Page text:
Research areas: Cosmochemistry, geochemistry
The Moon is believed to be more strongly depleted in volatile elements compared to Earth. This has been most commonly attributed to volatile loss during the formation of the Moon and/or extensive degassing during its magma ocean stage. However, the detailed origin of this depletion is not understood, and the abundances of some siderophile volatile elements (SVE) such as S, Se, Te, Zn, Cd, In and Tl are quite variable in highland rocks and in mare basalts. Thus, to trace the composition of material accreted on the Moon prior to 3.8 Ga, in our previous work on lunar impactites and some pristine FAN and Mg-suite samples we applied isotope dilution methods to obtain highly siderophile element (HSE) abundance data and SVE data. In contrast to the HSE, the budget of most SVE in lunar impactites appears to be predominantly controlled by target rock compositions and not by impactors. However, assessing the role of different fractionation processes of the SVE has been a major challenge, because both lunar core formation (e.g., metal-silicate or sulfide-silicate partitioning), degas- sing of lunar magmas and presumably the moon-forming event have affected abundances of these elements in lunar rocks. To address these challenges, here we propose to investigate the coupled behavior of mass-dependent stable isotope variations of Zn, Cu, K and S in the same sample aliquot of carefully selected lunar lithologies for which SVE mass fraction data and other information are available. We choose these elements because in existing data on lunar magmatic rocks, they show different extents of.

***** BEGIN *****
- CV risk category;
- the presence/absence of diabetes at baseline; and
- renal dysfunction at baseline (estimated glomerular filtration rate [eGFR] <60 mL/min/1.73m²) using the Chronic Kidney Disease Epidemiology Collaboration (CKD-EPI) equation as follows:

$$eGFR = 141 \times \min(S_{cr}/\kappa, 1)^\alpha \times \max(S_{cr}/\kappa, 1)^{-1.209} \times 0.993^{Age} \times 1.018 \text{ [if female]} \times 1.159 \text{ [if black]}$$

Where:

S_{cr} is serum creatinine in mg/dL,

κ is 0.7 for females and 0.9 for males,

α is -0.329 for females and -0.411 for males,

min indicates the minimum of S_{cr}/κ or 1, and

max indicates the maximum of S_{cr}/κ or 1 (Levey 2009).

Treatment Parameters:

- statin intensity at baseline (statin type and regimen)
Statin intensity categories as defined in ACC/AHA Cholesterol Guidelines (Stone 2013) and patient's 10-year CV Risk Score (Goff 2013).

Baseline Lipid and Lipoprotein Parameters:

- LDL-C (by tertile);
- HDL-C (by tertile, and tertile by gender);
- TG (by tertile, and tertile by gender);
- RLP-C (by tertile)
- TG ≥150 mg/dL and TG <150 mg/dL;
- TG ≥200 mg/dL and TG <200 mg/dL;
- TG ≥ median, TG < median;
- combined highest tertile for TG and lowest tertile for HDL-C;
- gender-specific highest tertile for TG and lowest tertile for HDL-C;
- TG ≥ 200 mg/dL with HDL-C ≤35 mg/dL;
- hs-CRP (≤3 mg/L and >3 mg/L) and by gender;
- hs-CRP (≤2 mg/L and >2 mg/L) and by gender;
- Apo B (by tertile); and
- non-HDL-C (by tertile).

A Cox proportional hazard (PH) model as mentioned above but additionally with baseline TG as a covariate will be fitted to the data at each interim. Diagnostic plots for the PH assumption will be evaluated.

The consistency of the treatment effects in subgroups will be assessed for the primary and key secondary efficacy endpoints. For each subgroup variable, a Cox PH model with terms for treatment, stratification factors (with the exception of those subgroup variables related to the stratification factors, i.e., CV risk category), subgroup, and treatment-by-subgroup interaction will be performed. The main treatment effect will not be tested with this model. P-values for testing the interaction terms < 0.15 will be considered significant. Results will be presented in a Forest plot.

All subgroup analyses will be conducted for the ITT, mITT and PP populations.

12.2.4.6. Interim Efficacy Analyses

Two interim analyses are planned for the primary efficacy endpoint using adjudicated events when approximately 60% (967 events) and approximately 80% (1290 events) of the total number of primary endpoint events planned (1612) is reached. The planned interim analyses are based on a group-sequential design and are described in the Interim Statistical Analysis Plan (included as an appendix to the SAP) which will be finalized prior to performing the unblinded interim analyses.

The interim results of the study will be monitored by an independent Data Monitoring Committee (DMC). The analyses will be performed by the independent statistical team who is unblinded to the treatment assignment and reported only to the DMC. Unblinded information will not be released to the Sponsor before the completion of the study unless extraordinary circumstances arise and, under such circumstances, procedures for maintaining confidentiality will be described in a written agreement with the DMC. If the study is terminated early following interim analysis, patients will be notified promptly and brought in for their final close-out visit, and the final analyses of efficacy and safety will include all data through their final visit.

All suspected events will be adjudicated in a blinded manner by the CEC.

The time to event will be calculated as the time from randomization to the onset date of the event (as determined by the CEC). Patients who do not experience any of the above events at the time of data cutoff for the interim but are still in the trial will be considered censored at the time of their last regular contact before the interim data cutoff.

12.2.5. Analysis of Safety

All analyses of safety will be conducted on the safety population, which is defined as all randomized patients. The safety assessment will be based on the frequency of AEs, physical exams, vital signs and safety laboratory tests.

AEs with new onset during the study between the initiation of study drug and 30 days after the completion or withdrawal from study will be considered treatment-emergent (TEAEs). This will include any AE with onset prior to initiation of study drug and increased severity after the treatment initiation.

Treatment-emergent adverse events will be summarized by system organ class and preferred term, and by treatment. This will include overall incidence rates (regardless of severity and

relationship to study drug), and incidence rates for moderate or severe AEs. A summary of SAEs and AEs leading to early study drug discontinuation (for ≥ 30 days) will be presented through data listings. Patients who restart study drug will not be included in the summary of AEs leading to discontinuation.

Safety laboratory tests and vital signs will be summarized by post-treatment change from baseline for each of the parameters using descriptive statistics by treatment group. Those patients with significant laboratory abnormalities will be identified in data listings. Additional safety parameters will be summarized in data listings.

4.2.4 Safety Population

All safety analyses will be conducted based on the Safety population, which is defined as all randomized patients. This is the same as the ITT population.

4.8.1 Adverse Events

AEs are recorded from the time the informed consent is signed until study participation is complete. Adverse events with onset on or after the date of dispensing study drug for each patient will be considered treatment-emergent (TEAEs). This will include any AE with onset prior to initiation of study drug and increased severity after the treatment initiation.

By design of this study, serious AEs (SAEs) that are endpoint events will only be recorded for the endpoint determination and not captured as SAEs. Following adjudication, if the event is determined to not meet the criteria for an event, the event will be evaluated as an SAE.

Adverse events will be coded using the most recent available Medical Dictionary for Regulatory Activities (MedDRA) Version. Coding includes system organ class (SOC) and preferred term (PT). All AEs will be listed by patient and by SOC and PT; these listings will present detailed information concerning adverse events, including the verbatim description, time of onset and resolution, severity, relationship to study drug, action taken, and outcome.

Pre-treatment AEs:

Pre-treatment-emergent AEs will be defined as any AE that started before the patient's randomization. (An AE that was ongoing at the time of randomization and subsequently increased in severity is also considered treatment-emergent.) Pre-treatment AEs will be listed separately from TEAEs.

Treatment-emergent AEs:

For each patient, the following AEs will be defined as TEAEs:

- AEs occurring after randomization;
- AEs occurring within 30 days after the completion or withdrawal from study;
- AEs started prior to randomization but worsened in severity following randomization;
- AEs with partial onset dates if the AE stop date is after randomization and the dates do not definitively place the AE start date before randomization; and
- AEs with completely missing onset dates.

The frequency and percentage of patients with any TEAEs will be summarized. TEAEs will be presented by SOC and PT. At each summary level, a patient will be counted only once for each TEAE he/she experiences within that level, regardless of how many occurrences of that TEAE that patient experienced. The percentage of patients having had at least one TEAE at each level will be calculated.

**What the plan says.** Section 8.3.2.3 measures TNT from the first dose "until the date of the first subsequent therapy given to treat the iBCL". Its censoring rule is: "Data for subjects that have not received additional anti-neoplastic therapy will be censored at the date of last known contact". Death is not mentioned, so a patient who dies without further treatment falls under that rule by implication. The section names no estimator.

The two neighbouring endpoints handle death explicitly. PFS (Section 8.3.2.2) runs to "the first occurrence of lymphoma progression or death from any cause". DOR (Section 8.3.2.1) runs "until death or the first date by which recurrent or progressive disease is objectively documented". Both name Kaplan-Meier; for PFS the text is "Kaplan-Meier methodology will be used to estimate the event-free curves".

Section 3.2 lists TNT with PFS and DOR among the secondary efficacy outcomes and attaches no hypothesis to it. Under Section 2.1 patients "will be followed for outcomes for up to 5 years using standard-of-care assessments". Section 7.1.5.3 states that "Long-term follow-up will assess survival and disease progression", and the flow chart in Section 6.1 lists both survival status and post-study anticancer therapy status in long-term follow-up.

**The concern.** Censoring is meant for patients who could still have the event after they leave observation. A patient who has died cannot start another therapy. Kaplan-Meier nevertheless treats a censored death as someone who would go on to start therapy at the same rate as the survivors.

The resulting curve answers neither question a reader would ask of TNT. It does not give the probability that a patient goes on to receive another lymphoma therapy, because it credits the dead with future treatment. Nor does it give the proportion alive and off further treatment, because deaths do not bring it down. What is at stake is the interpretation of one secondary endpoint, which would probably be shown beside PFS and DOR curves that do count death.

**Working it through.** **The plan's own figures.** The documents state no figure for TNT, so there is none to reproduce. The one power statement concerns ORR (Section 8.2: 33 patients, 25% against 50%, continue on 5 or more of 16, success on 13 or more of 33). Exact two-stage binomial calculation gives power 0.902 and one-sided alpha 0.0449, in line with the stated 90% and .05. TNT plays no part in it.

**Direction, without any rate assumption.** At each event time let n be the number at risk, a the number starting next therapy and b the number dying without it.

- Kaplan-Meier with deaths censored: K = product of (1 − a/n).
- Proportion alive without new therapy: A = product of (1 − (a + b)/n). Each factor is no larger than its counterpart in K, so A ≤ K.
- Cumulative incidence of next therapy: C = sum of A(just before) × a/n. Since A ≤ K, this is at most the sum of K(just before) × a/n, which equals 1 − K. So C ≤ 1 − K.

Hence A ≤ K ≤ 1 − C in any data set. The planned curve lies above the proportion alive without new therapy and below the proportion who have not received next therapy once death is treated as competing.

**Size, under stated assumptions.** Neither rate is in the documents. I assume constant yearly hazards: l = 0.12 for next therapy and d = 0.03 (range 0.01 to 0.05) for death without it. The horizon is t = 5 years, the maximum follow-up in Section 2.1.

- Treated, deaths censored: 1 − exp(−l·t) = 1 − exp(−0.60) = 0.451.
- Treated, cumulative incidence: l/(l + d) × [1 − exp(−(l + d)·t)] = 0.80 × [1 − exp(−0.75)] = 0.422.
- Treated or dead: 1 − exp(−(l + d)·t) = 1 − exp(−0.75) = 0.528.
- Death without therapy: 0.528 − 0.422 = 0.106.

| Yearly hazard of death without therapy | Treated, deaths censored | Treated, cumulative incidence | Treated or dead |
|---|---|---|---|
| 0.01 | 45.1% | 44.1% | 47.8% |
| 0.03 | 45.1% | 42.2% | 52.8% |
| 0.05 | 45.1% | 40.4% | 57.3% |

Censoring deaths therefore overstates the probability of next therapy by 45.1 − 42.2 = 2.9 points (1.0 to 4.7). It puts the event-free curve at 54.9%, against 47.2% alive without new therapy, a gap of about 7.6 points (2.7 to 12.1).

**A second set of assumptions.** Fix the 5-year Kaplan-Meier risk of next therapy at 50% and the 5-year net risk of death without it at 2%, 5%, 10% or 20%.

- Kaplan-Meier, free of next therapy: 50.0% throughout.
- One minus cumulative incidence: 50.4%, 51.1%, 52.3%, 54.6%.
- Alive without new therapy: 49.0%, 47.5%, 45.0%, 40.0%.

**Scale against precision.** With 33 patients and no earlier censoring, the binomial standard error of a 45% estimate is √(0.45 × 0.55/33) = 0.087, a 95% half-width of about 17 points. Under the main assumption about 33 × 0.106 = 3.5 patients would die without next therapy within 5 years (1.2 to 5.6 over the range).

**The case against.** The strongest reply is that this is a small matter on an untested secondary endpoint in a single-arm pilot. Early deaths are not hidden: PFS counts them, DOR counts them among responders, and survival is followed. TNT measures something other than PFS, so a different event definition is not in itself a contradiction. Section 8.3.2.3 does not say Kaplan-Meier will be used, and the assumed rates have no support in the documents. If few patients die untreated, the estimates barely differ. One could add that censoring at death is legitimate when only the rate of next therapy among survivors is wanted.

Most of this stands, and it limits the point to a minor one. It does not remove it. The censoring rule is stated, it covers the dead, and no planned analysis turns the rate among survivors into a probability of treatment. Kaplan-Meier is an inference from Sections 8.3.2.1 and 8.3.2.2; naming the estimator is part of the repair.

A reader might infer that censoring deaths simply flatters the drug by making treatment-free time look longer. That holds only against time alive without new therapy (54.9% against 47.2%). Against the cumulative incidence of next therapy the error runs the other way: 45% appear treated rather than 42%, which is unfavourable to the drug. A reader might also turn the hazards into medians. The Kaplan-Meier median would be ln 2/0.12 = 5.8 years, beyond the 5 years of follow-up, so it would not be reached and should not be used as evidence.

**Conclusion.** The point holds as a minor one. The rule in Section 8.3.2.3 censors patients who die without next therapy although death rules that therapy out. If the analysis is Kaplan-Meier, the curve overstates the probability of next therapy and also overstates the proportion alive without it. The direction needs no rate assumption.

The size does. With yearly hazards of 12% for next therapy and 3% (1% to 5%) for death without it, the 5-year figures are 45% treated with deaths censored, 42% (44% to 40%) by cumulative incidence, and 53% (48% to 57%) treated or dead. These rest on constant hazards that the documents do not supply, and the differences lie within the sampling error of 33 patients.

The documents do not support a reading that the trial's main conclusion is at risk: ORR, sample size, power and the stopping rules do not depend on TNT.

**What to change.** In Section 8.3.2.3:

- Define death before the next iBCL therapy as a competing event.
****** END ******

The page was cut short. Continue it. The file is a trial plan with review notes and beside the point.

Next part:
Major questions that will be tested are as follows: (1) Do depletions and stable isotope fractionations of Zn, Cu and other SVE mostly reflect local processes such as degassing of lunar magmas or are some of these fractionations intrinsic to the Moon? (2) Since preliminary data on lunar impactites and pristine highland rocks indicate different volatilities of SVE compared to solar gas condensation, parent body metamorphism and degassing of terrestrial magmas, are these volatility differences also seen for the SVE of mare basalts? (3) Is core formation responsible for the depletion and fractionation of some less volatile SVE in mare basalts and in Mg-suite samples? (4) Finally, did impact-induced heating lead to volatile metal loss in lunar impactites.
The rocks that will be studied to test the volatilization behaviour of volatile metals include well-characterized mare basalts of different compositional groups, pristine highland rocks and suitable ancient lunar impactites. The isotopic and concentration data will be compared to complementary experimental volatilization studies in subproject B7. The primary, longer-term objective is to better understand the Moon’s volatile element budget in the context of the volatile accretion history of Earth and Mars.